Paying It Forward: Duty to Help
I was 11 and walking home from tuition class a couple of streets from home. A man in a nice Volvo drove slowly and pulled up next to me, asking me for directions. I knew the area well, and gave him simple directions to get there. He wasn’t sure he caught my directions right, and asked if I would step into the car to bring him to his destination, which was probably less than a mile away.
Something seized up on the inside of me, I summoned an annoyed look and firmly said ‘No’. He caught the signal, knew I wasn’t a simple-minded damsel, thanked me, and drove off.
I walked home, relieved, while replaying the horror of what could have happened had I been naive and eager to be helpful and stepped into his car.
Getting into a stranger’s car or hitchhiking presents the same possibility of danger - my parents made sure to drill it into us children’s thick skulls to never, ever accept rides from strangers. Little did I think I’d neglect my parents’ warning in my moment of desperation two days ago when I got lost and separated from my friend on a 100-mile bike ride in a county I was totally unfamiliar with. To make matter worse, I was tired, thirsty, hungry, and depleted every ounce of energy to ride any further, and had no cell phone or means of communication to reach my friends.
Despite my frantic wave for help on the side of a busy road, I watched with dismay as one after another driver in fancy cars zoomed past me, ignoring my plight. As I grew more weary and dejected, my desperation got the better of me and I resorted to stepping in the middle of the road so oncoming cars had no option but to stop for me. It worked.
A driver stopped her car and waved her hands - she thought I wanted to cross the road and was waving for me to do so; but no, I wasn’t looking to cross the road - I wanted her to stop in her tracks to help me. I needed help and was going to get it, by hook or by crook.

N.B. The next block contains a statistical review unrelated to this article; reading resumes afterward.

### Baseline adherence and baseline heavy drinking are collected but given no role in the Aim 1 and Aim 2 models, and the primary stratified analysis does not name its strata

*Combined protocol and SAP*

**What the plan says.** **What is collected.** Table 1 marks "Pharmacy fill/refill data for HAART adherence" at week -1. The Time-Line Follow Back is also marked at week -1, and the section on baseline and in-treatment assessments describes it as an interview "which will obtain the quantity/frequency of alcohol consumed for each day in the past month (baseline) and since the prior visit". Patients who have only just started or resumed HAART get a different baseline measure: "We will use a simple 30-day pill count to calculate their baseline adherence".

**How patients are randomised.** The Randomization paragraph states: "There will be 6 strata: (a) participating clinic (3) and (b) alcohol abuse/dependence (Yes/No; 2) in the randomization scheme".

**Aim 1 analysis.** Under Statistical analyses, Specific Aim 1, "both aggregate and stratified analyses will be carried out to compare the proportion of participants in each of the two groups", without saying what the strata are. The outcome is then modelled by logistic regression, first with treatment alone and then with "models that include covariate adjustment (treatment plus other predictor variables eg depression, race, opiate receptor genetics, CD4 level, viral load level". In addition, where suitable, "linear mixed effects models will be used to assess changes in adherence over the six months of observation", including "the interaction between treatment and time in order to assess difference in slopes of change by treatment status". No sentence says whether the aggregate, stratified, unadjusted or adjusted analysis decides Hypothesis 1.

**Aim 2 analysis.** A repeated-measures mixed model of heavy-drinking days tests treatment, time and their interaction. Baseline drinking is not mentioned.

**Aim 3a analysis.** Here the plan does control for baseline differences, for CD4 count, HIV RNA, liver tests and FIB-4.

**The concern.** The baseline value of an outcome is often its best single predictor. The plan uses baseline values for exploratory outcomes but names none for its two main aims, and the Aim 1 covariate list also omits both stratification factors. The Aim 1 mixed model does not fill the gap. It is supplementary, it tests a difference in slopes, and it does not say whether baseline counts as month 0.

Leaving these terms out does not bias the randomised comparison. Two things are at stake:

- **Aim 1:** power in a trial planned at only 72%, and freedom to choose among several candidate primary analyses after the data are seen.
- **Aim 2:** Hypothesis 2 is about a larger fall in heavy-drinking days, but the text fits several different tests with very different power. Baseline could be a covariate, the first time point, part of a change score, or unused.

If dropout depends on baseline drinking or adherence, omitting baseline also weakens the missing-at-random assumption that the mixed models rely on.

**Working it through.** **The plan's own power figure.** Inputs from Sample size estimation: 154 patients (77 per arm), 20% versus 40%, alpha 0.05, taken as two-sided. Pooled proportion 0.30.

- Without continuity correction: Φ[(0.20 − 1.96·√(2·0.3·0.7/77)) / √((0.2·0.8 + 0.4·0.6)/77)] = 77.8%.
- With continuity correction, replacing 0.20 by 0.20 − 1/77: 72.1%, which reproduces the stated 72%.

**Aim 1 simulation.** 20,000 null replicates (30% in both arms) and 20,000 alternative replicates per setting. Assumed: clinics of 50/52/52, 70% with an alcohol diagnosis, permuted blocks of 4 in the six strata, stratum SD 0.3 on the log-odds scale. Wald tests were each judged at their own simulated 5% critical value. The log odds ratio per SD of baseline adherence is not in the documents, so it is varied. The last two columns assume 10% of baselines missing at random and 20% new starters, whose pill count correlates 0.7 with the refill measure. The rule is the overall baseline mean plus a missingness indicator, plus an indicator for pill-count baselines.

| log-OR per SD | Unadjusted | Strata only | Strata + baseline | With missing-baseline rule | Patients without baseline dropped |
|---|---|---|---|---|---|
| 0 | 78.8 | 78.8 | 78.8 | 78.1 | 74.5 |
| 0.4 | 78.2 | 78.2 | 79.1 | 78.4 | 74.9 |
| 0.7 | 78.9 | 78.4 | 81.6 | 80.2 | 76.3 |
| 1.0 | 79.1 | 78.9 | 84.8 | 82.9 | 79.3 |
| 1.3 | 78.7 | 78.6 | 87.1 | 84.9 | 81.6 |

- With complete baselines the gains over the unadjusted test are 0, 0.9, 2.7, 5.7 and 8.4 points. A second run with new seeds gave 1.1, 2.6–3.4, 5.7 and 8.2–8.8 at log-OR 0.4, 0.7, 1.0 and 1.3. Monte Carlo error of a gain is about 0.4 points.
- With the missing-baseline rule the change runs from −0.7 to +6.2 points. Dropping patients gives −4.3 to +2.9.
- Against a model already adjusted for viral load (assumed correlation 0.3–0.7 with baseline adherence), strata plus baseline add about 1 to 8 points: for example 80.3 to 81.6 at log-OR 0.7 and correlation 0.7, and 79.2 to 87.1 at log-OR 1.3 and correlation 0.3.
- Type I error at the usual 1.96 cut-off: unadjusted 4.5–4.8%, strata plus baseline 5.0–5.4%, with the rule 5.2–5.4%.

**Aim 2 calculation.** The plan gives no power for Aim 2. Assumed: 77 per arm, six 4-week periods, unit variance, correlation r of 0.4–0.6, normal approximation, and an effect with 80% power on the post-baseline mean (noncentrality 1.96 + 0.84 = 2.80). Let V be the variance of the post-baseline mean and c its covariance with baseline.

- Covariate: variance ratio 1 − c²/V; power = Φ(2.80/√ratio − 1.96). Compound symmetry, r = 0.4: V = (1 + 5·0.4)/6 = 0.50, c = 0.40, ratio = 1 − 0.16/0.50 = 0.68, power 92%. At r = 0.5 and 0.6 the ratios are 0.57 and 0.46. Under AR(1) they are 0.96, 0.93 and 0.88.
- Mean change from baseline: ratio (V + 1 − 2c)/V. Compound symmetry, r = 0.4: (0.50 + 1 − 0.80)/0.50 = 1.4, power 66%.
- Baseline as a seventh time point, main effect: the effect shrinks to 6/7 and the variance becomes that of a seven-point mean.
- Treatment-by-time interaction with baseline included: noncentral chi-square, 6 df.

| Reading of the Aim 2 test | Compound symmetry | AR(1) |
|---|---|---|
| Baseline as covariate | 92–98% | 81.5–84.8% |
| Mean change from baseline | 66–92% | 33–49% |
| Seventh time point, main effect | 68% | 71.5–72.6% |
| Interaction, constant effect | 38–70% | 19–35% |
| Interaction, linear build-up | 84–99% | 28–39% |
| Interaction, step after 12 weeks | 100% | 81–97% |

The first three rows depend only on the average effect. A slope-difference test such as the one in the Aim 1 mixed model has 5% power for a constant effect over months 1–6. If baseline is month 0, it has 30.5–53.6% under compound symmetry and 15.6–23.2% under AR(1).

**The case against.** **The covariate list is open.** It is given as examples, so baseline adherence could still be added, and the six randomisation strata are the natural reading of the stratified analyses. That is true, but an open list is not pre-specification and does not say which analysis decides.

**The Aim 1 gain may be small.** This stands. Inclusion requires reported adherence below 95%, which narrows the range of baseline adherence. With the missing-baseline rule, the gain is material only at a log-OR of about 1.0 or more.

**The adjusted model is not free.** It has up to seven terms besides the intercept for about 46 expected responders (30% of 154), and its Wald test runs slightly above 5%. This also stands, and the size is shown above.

Thankfully it was a female driver - I would have been a little more wary and considered alternative options if it was a male driver. She got off her car, immediately introduced herself as a home nurse (and was indeed dressed in working nurse’s clothes, plus I saw large boxes of medical equipment in her car, so I was assured that she was honest and that I could trust her) and proceeded to help me in more ways than I could ever repay her for. She lent me her phone to call my husband, drove in circles in the area as I wasn’t sure where exactly my friends were, finally, after much searching and driving over 20 miles, she brought me safely to my very worried friends.
For all of her trouble and kindness, she expected nothing in return, only that I pay the kindness forward to someone, anyone who needed help in future. I told her I would do so.
Yesterday, on the way to a lunch appointment, I saw a boy with his bike lying by the side of the road, with what looked like a dented wheel.
Something screamed on the inside of me to “pay it forward” as I promised to.
But I deliberated. I didn’t jump at the opportunity to pay it forward as eagerly as I promised my benefactor two days ago.
Still driving and approaching the traffic junction where I could see the boy by the side of the road, I studied the situation intently: he was sitting upright - which meant that he was not injured. He was making a phone call - which meant that help was on the way. His bike didn’t look expensive - it probably wouldn’t be costly to replace the damage. It was a busy intersection - someone else would stop to help.
Plus, if I had stopped to help the boy, I would be extremely late for my appointment, besides, I would have inconvenienced my friend who drove out to meet me for lunch. Do I tell her hey, a situation came up, it’s really late notice, but I’m sorry I have to postpone our appointment? I couldn’t bring myself to do that - perhaps I didn’t want to?
As I reflect on the two events (me receiving help, and me not reaching out to help), I wonder if I had been selfish and unreliable to prioritize my sense of duty to uphold an appointment with a friend, over a more overwhelming responsibility to help a boy in need?
Have I, in that situation, made an irresponsible decision, or, demonstrated an omission to help and pay a kindness forward?
How often are we presented with opportunities to do good, and fail to act on that opportunity, because of seemingly more important priorities? In this age of abundant options, have we gotten our priorities and sense of responsibilities wrong?